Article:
Believed to have been hit by a solar storm in April, a commercial satellite called Galaxy 15 is drifting out of its original orbit, raising concerns about threats to other satellites. It's been dubbed a "zombie satellite" because the solar storm essentially scrambled its brain by frying the electronics.
Zombie satellites are nothing new, but what makes the case of Galaxy 15 unique is that the Intelsat-owned satellite isn't responding to commands from Earth, yet still is transmitting a signal. That makes it dangerous -- not so much because it risks running into other satellites (while possible, the chances of that are small), but because it can interfere with their signals.
"If Galaxy 15 drifts too close to other satellites, it can steal their signal, thereby interrupting other vendors' services to customers on Earth," explains Ian O'Neill, writing at Discovery News. "That's not too good for business, hence the increasingly desperate attempts to 'kill' the satellite's power."
According to Intelsat officials, engineers earlier this week analyzed various tests that they might be able to perform on the satellite, and selected the one they thought had the best chance of working: "pulsing" the satellite with signals to try to shut it off.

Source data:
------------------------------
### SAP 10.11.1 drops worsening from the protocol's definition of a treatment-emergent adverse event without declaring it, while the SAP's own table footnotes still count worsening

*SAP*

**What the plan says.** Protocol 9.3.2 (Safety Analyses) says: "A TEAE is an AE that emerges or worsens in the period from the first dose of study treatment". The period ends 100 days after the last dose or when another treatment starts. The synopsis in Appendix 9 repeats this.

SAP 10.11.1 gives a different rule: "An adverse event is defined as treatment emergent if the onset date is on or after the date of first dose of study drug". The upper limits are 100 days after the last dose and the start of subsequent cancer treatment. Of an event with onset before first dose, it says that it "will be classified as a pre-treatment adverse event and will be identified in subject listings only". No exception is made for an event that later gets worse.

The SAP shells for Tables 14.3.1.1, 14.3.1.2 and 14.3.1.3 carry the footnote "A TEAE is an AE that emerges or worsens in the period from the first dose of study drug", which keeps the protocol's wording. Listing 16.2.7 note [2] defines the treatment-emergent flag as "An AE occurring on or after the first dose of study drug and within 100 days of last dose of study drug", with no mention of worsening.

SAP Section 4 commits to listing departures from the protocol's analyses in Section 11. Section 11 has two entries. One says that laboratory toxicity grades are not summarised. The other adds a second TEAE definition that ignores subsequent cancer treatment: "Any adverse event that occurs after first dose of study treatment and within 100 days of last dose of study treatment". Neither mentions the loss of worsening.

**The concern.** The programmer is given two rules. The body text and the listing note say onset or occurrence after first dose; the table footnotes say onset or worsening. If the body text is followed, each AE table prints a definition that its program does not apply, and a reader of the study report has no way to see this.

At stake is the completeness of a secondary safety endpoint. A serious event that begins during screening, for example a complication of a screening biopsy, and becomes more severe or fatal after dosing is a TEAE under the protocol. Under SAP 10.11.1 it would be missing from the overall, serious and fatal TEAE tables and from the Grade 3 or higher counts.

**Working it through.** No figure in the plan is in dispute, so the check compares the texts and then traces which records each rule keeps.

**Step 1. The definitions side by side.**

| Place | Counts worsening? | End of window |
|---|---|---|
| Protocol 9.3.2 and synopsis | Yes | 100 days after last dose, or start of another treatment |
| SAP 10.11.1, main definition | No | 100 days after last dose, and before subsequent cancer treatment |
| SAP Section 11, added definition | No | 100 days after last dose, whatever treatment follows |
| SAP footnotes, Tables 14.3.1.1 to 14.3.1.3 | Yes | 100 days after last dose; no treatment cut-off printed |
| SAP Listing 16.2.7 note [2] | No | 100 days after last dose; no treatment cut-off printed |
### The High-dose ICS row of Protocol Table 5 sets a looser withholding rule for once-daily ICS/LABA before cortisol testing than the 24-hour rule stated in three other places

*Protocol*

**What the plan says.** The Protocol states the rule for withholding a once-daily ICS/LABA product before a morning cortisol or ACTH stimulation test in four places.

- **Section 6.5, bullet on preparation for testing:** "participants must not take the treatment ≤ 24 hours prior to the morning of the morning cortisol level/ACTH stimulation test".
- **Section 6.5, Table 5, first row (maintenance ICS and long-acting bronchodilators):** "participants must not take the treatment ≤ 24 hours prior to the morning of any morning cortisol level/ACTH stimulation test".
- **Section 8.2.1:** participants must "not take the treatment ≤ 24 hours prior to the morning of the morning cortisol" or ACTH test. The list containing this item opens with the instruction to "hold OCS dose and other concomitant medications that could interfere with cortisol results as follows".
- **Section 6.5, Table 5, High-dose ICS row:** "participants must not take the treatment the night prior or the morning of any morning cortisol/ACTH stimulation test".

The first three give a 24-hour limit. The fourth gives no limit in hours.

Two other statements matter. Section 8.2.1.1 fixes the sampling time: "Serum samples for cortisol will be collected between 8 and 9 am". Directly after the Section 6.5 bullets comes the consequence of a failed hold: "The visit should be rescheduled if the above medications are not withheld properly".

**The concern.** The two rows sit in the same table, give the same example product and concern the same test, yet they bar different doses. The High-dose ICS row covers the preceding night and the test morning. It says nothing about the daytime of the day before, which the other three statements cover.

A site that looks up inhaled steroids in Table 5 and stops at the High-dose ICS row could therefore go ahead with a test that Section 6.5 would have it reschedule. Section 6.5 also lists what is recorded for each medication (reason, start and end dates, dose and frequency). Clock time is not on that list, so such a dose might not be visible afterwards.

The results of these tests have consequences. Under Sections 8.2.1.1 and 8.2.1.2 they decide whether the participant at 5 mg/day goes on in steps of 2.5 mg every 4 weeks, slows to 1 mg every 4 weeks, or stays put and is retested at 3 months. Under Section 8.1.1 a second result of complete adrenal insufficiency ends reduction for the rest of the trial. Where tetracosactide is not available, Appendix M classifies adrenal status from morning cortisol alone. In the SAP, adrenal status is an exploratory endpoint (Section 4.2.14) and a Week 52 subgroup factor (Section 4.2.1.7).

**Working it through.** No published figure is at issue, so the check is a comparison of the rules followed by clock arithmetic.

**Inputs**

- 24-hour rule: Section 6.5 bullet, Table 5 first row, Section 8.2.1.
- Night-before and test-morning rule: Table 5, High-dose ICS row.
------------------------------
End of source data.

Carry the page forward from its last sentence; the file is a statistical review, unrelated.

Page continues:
The experiment, however, didn't work.
The next chance for stopping the zombie satellite will be when it reaches an orbital slot of 129 degrees west longitude, which is free of other satellites, some weeks from now. "We do not have an additional specific technical attempt identified at this time, but we will not give up and expect to have other options to pursue at that time," an Intelsat official told AOL News.
As for heading off such mishaps in the future, the leading defense -- "hardening" satellites to protect them from the effects of solar storms -- isn't always a foolproof solution. "Most satellites are radiation hardened, but hardening is a continuum," Yousaf Butt, a physicist in the High-Energy Astrophysics Division at the Harvard-Smithsonian Center for Astrophysics, tells AOL News. "One can always try to make a satellite more radiation-hardened, but it is a commercial trade-off where to draw the line."